“South African pharmacies will surely face such suits in the future unless they change. And change they must. In the interests of saving them a lot of money, I would suggest they do the following: immediately stop selling all products belonging to fields which have either been proven to be ineffective, or obviously disobey the laws of physics as we know them (homeopathy); separate other complementary medicines whose efficacy has not yet been demonstrated (like herbal remedies) from established drugs, and post big signs educating the public to this fact; stop in-store advertising of complementary products, unless accompanied by information that these are unproven; withdraw all products which lack basic information about what is contained within them; and put pressure on the MCC to re-engage with its registration process and try to speed it up
“I would be very surprised if any of the major pharmacy chains do any of the above, because selling useless sugar pills and overpriced protein powder is lucrative, and it doesn’t do their bottom line any good to have a curious, sceptical public asking pesky questions. But it’s worth a try.
“Quite simply, we need our pharmacies to do better. And since we can’t rely on their altruism to change, we the public need to put more pressure on them. First and foremost, we need to quit buying nonsense products that don’t do anything. If in doubt, ask the pharmacist or assistant to show you the evidence for a medication or product before they foist it on you. If they can’t provide it, that’s because there isn’t any. Stop supporting companies like A Vogel, or Herbex, or USN (who are no doubt already lawyering up in response to this). As an aside, if you need me to tell you why sipping bad Herbex tea won’t help you lose weight, you simply haven’t been reading enough Digital Clubbing columns.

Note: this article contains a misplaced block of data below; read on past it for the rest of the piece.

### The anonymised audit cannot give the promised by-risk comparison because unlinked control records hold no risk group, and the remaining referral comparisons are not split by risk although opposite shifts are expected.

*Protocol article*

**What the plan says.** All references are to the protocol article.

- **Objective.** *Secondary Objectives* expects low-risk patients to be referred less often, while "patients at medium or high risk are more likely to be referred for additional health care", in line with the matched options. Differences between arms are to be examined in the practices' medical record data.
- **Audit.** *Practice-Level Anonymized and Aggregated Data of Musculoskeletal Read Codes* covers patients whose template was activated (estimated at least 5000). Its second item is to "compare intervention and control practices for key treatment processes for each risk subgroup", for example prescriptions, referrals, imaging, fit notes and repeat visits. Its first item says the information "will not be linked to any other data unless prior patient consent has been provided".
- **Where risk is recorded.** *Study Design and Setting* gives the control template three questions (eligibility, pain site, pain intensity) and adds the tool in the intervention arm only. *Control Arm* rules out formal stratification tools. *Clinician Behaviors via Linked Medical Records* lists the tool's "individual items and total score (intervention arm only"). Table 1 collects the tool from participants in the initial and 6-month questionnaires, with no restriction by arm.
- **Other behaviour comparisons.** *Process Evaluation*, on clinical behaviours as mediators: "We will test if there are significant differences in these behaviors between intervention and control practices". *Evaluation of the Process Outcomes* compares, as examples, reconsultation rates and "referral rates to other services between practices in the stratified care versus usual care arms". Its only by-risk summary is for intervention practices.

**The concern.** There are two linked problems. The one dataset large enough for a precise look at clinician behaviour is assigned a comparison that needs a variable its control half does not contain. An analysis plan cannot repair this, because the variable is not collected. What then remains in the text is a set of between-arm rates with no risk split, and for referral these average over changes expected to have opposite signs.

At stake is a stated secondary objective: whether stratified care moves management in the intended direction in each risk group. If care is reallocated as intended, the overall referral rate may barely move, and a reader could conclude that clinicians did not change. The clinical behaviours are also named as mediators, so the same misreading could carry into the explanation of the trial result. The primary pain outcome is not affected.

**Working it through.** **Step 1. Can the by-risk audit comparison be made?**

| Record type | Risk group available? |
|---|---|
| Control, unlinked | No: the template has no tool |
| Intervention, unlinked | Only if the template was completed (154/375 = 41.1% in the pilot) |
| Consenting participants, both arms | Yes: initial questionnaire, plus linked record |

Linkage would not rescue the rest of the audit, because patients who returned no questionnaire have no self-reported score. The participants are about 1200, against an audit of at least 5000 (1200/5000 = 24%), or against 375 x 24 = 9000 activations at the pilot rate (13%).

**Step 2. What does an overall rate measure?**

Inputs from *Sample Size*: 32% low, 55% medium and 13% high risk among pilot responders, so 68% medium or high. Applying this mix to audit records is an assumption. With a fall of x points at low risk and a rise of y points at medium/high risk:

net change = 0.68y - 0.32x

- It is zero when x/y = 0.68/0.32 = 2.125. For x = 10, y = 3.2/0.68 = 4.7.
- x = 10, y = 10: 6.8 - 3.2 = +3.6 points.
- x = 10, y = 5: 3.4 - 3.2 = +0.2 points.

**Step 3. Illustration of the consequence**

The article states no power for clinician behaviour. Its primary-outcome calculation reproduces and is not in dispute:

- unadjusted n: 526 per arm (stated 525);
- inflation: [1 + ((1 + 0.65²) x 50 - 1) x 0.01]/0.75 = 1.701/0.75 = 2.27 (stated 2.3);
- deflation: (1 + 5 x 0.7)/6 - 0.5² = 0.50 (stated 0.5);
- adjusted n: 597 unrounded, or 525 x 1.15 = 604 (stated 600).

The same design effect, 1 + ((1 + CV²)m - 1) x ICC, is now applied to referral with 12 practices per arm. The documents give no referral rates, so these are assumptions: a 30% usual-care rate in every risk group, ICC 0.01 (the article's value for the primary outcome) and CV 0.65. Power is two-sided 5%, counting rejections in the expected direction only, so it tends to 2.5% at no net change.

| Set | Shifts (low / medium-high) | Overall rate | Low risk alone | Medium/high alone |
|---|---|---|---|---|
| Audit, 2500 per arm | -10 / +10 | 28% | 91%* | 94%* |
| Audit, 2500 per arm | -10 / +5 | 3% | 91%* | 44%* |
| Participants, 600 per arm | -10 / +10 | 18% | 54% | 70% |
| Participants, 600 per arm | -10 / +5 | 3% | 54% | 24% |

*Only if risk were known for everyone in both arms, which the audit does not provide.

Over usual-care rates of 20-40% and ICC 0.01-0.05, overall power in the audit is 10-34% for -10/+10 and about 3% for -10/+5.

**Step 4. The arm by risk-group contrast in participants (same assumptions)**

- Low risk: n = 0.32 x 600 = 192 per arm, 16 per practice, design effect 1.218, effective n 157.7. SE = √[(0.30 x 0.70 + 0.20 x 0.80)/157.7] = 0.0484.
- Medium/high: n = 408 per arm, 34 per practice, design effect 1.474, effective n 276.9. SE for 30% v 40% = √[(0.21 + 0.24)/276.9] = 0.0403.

“I, personally, don’t frequent Dischem because of its laissez-faire attitude to pseudoscience. I invite you to do the same. I invite ethical pharmacists out there to put pressure on their employers to implement change. I invite the MCC to get off its arse and do its job and regulate medicines properly. I invite television stations and newspapers to stop advertising products which have ignored or violated ASA guidelines (Herbex… again). And I invite you guys to be more critical of your local gatekeepers.
“We should be demanding they do their jobs. That they be gatekeepers, not pseudo-science pushers. There are enough of those already. Our pharmacies should be better than that. It’s the very least the public deserves.”
Other Digital Clubbing columns by McAlpine:The ‘sheen of respectability’ that surrounds chiropractic
Big Pharma and naturopathy — ‘unholy allies’ in the supplementation scam
McAlpine: Noakes spread dangerous and untrue information about vaccines
Aided by the likes of Noakes, anti-vaxxers are causing real damage
A smorgasbord of pseudo-science but lessons for GPs
The simple but profound values of dying children in their final days
Less lore and more science, please